* these next two posts are the final 2 lovesigns i won't be able to "fit" into fusion. they are also available in the 1 thessalonians teaching atlas, complete with reflection questions and illustrations of engagement.
1.6, 2.19-20, 3.9
Some people make the mistake of confusing joy with happiness.
Happiness, after all, is fairly easy to achieve…and quick to fade.
Happiness is trendy. We have Happy Meals, and watch Happy Feet or Happy Gilmore. “Happy Birthday” is the most-sung chorus on the planet. These things make us feel light and exuberant for about 90 minutes. But after the Happy Meal comes the confused look on your child’s face that precedes an unpleasant season of digestion; after the fun singing and dancing of the first part of Happy Feet comes the guilt-ridden eco-ssault; after Happy Gilmore unfortunately came Bulletproof with Damon Wayans; and after Happy Birthday comes 364 ¼ days of waiting.
Perhaps that's why scripture never concerns itself with happiness as we know it. The scriptures do not have any interest in happiness because happiness CAN be bought. McDonald's got it right in its kid-oriented package called a Happy Meal. Happiness is a cheap, momentary, easily purchased and easily discarded feeling rooted in the fulfillment of selfish desires.
But joy is something more than happiness, something that is deep rooted within us – that is not subject to whims or moods, but is a spiritual quality intentionally cultivated by a person submitted to the Spirit. Joy refuses to be squelched, submersed, or sublimated. Joy isn't dependent upon personal strength, personal ability, or personal achievement. Joy is rooted in God, nourished by faith, sustained by grace.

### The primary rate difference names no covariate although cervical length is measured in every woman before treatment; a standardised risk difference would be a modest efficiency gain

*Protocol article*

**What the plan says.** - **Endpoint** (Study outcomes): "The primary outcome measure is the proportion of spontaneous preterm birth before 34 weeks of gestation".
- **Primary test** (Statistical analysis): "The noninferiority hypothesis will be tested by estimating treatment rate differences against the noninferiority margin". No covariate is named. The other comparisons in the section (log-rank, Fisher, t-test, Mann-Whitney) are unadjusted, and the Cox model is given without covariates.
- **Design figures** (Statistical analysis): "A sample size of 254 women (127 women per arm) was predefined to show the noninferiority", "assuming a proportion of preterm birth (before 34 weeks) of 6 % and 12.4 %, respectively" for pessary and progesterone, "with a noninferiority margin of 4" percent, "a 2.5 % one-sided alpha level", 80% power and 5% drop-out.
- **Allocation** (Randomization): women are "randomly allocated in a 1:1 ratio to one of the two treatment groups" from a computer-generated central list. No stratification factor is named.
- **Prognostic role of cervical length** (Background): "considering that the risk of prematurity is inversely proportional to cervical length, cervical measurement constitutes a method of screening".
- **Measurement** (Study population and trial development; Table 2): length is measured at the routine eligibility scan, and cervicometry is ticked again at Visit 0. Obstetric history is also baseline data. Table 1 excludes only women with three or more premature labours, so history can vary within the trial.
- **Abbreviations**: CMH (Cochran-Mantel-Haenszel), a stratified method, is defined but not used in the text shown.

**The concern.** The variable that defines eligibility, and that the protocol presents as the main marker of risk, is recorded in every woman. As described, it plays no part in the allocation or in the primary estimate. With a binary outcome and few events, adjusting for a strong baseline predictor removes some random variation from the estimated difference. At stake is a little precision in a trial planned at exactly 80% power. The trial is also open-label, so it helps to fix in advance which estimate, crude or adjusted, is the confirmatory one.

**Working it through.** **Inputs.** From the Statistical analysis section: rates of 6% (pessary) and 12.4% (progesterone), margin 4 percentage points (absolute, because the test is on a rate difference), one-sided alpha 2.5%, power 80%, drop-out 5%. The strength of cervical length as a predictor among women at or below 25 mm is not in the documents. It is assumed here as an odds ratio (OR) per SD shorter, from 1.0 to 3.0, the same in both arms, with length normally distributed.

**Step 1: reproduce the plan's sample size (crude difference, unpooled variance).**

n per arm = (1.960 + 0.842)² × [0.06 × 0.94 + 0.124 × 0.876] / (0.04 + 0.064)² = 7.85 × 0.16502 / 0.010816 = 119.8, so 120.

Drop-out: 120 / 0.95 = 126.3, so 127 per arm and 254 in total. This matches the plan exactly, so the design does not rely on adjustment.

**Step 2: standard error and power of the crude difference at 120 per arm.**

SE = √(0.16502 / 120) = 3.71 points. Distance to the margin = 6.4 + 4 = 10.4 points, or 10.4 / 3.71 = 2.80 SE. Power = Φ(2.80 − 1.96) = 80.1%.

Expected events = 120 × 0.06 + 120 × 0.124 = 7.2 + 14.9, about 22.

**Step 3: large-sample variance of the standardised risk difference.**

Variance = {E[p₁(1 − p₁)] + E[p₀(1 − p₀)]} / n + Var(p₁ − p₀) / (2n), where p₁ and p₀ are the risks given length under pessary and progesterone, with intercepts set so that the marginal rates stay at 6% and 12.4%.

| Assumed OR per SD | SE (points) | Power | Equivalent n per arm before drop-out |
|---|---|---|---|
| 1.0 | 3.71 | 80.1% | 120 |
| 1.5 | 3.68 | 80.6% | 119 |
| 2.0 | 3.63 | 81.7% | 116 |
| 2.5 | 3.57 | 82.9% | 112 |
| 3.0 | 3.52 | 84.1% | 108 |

Here is a great mission statement. It's the mission statement of The Ringling Brothers Circus, first penned in 1899 and called "Mission of Amusement”
"To be good, mankind must be happy. To wreathe the face of humanity in
smiles for a time, to loosen the chains that hold man captive to his
duties and return him to them better fitted for his obligations, is
the mission of amusement and the one great desire of moralists is, and
ought to be, that it be pure and wholesome.
"Amusement unfetters the mind from its environs and changes the dreary
monotony of the factory's spindles to the joyous song of the
meadowlark. It gives flight to the caged soul to treat in airy places.
It softens the wrinkles of sorrow, makes smiles of frowns.
"This is the mission of amusement – and the circus, with its innocent
sights of joy for the children and its power to make all men and women
children again for at least one day, comes the nearest of any form of
amusement to fulfilling its mission."
When Paul talks about the Thessalonian church being his joy, he’s referring to the spiritual quality and testimony of their resilience. Joy is a command he’s both obeying and repeating; it is not an emotion, but a spiritual project. Somehow, despite being robbed of their leaders and apostles, that church has thrived and grown in the grace of God. That they have done so is evidence of their obedience to God, which is a joy that outweighs his own crummy circumstances.
Happiness comes and goes, but joy holds on like a childhood star to his last ounce of celebrity.
Happiness comes from the flotsam and jetsam leftovers of the glitter of our world; joy comes from Christ.
“Our joy,” says Herbert McCabe, “is the joy that culminates in our thanksgiving, our Eucharist, is joy in the cross. Our Eucharist is 'the sign of the cross.' Sure, our joy is expressed in the ordinary symbols of human celebration: in a meal together, a party, a love-feast. But it's only an authentic love-feast if it expresses the love that wants to be one with, to suffer with, the suffering of all the world. It's an authentic love-feast only if it expresses our solidarity with the cross, our solidarity, not only with our companions and comrades, but with the victim who represents all the victims of the world. It's only
if we die with Christ on the cross that we can share his life, his Spirit, which is the Joy of God."